Worldview in Education
The Oxford dictionary defines worldview as “a particular philosophy of life or conception of the world.” Worldview has to do with the big questions of life such as, “Is there a God?” “Who am I?” and “Why am I here?” In short, worldview is how people think about the world around them. Whether aware of it or not, everyone has a worldview that dictates how he or she thinks, behaves, and relates to other people. Since education deals with interactions of groups of people with ideas, worldview is an important concept to consider. As facilitator, mentor, director, and information-giver, an effective teacher must give thought to these big life questions. The answers dictate how each classroom is designed and structured.
There are nearly as many worldviews as there are people in the world today. As we consider three different historical figures in education, we will see that what they believed determined how and what they taught. First is Plato, an ancient Greek philosopher who fits into the category of idealism. According to Plato, the permanent element of human nature is a person’s soul, which reflects its Creator. Because the Creator (God) is perfect, the human soul is also perfect. In addition, Plato and idealism stressed unity among all humankind; every person is an equal part in the macrocosm that is the whole of existence. Within that macrocosm is also all knowledge that has always and will continue to exist. All people — both children and adults alike — are composed of perfect souls that have access to the greater entity of all knowledge. Education, then, is the process of becoming aware. Humans are truth-seekers with the intent of becoming further conscious of what already exists. This philosophy plays out in a unique way in the classroom. Children need to be encouraged to discover and connect, and teachers play the role of guide or facilitator. There is also a unique connection between teachers and students since all people have a commonality within the macrocosm. This belief “evens out the playing field” between teachers and students. Plato emphasized the subjects of history and literature in particular because they serve as models of learning and discovery. Language was also stressed, but ultimately the focus is on how every subject area relates to the bigger picture.
Quite different from Plato was the intensely legalistic worldview of the Puritans in the Colonial Period. The Puritans believed in a harsh depravity of humankind. Instead of being a perfect soul, humans are innately prone to evil and sin. Puritan education focused on rooting out the evil that was so evident in the lives of children — evident in their idleness and pleasure-seeking. The primary emphasis of education was to teach children discipline and moral standards so that they were able to resist the devil’s scheming. Children need rigid structure and discipline at all times in order to overcome their sinfulness. Curriculum focused on reading and writing, catechism, and spiritual hymns since those things equip a person to act piously and resist the devil.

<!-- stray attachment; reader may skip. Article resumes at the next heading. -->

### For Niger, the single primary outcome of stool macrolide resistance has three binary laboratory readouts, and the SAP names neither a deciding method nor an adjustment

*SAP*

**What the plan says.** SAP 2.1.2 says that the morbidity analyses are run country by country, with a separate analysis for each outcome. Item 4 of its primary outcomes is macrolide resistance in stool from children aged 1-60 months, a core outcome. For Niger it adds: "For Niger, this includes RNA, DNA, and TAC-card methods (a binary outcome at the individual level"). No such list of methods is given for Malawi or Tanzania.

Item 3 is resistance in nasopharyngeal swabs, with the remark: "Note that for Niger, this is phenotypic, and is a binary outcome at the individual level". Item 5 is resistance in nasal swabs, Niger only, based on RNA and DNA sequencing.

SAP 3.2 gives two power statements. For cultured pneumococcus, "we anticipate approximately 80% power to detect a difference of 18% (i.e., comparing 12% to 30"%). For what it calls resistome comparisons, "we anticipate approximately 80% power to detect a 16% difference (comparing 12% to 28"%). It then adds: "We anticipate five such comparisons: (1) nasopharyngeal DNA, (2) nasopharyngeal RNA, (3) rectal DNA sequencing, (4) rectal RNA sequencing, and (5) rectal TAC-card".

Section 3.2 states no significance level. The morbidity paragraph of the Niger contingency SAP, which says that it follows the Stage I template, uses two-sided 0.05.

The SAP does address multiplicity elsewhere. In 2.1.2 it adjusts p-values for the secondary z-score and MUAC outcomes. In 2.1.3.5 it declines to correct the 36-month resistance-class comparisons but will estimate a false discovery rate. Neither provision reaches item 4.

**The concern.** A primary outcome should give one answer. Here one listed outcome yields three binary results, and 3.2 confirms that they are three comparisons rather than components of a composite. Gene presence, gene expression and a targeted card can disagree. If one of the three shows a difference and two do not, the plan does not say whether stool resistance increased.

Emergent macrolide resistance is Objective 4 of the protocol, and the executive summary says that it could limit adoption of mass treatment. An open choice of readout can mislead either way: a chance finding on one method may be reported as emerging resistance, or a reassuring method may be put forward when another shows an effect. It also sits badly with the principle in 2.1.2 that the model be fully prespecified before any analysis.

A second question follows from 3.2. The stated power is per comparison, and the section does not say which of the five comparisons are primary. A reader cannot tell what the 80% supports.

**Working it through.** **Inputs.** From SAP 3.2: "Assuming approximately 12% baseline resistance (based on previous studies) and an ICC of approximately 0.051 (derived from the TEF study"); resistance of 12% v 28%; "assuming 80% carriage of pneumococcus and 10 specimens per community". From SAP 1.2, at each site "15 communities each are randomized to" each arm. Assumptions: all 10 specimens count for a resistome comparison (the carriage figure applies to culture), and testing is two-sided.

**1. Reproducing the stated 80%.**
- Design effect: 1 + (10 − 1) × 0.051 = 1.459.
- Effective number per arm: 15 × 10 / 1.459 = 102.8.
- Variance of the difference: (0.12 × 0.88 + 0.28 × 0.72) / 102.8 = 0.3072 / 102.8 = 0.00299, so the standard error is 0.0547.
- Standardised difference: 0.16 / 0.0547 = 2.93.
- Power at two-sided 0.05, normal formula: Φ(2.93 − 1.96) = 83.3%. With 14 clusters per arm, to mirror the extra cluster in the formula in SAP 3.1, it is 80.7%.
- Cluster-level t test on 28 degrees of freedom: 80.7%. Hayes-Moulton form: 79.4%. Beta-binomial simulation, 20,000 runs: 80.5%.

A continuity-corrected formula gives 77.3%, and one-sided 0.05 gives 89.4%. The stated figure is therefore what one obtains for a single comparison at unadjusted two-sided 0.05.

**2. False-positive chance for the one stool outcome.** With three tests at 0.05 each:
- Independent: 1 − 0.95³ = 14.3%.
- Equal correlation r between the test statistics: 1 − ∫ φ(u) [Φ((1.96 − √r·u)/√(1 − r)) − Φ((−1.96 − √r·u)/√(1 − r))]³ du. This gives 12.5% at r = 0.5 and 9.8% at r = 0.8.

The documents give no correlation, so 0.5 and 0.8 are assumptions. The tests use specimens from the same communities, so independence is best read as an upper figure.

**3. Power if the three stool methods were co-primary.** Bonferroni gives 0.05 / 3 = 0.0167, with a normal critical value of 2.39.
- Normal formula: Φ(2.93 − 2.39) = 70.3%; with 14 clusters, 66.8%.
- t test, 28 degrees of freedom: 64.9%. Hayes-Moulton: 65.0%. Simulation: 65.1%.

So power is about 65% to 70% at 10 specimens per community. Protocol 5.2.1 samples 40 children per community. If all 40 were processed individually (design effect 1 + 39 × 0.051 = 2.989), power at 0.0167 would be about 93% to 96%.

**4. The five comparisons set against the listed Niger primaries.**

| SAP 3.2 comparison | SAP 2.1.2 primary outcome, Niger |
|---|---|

Somewhere in between Plato and the Puritans was Alexander Sutherland Neill, an existential educator. An existential worldview is based on the idea that people possess the ability to make choices and create their own purpose. In education, this worldview supports human freedom in students to make decisions about who they want to be and what they want to do. Rather than telling students what they had to learn and think, Neill let students decide what they wanted to learn and when they wanted to learn it. Therefore one specific subject is not stressed by the teacher more than the others. Students decide what is important. Obviously teachers should want to encourage their students to choose what is good, but they are aware that ultimately the decision is up to the student himself. Students need their options to be clearly presented, and then they need to express their freedom to decide either way. Teachers should not come up with goals and outcomes for assignments; students need to develop those ideas for themselves. They must decide who they are and who they will become.
As a follower of Jesus, my worldview should make a difference in how I teach in my classroom. The Bible says that in the beginning, God created man in His likeness and image. Man chose to sin, however, which marred that perfect, beautiful identity. Now every human born is born into sin and death — “For all have sinned and fall short of the glory of God” (Rom. 3:23). We are in need of a Savior, Jesus, who redeems us back to a place of fellowship with God. The battle for our souls rages as the world pulls one way and truth the other way. In a public school, many students are spiritually lost and in need of Jesus. As their teacher, I want to be aware at all times that what every student needs most is truth and forgiveness provided through Jesus Christ. Yes, they are sinners in a sinful world, living in the flesh and according to what the world says, but they are also God’s creation, loved fully by Him. I may not have much of a say in what I teach to my students, but I do have control of how I teach it. Through literature and writing, I want to help students consider the big questions of life and not just passively go through life. I desire to help them to choose to live purposely, to think about others more than themselves, and to ultimately realize their need for God and accept His great gift in Jesus.